Qatar Airways Cuts Some Employee Salaries In Half

Courtesy: Qatar Airways

Qatar Airways Cuts Some Employee Salaries In Half

Qatar Airways announced on Tuesday it is cutting salaries for mid-level and above employees by half, according to a press release from the airline.  The move comes amid the coronavirus pandemic, which is completely changing the airline market and drastically impacted airlines around the world.  The airline intends to pay employees back when they have the money available.

According to the report, the pay cut will impact salaries for three months, beginning with April pay.  The airline warns there is potential for the pay cut to extend beyond the three months, depending on the economic situation.  On March 29, Qatar Airways CEO Akbar Al-Baker forfeited his salary pending a return to full operations.

Qatar Airways is one of many airlines responding to the sharp global decrease in travel demand.  In the U.S., United CEO Oscar Munoz painted a grim picture of the airline industry’s future.  Southwest Airlines CEO Gary Kelly took a different tone, and he told employees he hopes to avoid furloughs.  Of course, that is based on the U.S. airline industry rebounding before the airline runs out of cash flow.

Earlier this week, Jet Blue announced its own cuts, requiring some employees to take unpaid leave between now and September.  Jet Blue’s move occurred despite it accepting stimulus money from the U.S. Treasury, which requires airlines to keep employees through September 30, 2020.

This all is taking place while the U.S. Treasury is handing over large loans to the airlines and involving taxpayer funds in the volatile market.

Other international airlines are examining their own options.  Last week, Cathay Pacific announced the shutdown of its U.S. cabin crew bases.   Four Norwegian Air subsidiaries announced they were filing for bankruptcy on Monday, putting over 4,700 jobs at risk.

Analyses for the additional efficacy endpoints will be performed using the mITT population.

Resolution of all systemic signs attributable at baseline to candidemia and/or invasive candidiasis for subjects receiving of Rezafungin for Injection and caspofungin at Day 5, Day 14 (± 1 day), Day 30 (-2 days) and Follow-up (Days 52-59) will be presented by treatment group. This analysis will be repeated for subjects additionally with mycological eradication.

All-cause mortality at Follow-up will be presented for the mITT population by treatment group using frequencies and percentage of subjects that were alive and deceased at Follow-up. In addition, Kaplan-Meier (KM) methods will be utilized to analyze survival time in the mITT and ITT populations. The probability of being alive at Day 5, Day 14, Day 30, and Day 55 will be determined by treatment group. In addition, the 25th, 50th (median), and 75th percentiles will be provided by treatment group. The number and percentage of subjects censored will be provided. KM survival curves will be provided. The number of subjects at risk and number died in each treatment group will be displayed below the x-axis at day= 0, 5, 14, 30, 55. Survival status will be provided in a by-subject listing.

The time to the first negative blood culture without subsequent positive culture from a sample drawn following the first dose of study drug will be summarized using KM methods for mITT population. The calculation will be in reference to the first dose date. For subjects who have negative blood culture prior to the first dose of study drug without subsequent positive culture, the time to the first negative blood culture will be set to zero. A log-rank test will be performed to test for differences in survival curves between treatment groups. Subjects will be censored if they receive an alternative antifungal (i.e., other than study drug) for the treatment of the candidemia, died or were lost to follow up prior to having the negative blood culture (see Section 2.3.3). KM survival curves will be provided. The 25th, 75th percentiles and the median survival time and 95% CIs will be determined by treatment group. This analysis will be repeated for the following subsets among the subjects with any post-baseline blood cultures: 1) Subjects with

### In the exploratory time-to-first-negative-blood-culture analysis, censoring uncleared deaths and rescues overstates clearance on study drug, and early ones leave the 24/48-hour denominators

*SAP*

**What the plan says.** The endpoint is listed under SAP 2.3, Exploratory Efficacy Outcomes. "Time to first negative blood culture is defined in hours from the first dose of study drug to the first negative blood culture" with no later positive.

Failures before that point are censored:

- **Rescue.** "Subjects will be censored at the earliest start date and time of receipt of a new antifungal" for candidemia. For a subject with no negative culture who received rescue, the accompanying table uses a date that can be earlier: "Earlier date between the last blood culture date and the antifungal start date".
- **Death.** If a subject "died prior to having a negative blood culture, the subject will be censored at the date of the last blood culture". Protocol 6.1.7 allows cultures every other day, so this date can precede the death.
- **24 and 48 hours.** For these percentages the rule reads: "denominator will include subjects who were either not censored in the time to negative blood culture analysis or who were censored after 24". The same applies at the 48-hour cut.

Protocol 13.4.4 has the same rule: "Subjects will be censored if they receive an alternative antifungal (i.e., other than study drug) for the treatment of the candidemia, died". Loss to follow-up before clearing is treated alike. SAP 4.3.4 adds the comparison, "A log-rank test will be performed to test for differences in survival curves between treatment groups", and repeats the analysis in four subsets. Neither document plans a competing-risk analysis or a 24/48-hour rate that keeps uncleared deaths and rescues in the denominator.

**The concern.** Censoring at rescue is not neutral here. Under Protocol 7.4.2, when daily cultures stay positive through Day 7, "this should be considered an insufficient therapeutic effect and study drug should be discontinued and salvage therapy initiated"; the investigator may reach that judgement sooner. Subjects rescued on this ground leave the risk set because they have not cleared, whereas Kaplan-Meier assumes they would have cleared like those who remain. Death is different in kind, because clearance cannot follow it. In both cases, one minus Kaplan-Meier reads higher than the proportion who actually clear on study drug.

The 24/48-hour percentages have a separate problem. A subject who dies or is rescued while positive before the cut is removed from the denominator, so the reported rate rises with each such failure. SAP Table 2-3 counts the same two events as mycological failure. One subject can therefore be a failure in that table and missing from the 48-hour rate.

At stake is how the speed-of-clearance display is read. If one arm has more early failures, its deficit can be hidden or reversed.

Virgin Australia announced it filed for administration, essentially the Australian version of bankruptcy.  And then of course, there’s mention that Malaysia is looking to find a merging partner for Malaysia Airlines.

Bottom Line

It’s a difficult time to be an airline employee.  Some people think it’s a difficult time to be an airline, but my sympathy really lies with the employees who will likely take the brunt of the impacts that occur, as they have.  A CEO not taking pay is a great gesture, but the impact to that individual is minimal.  A mid-level manager losing half of their salary during an economic downturn does have a significant impact.  An employee at Jet Blue forced to have to take paid time off does have an impact on that individual and their family.

These are difficult times, and it’s important to remember who the real victims are in this crisis.  It’s these workers and workers all around the world who are suffering.  Perhaps, if airlines were smarter with their cash flow when they were making amazing profits, they could weather this storm a little better.

But I digress.  I hope for the sake of these employees the cuts are only for three months.  I also hope the money is returned to the employees in a timely fashion, as the airline has said it will when conditions are right.


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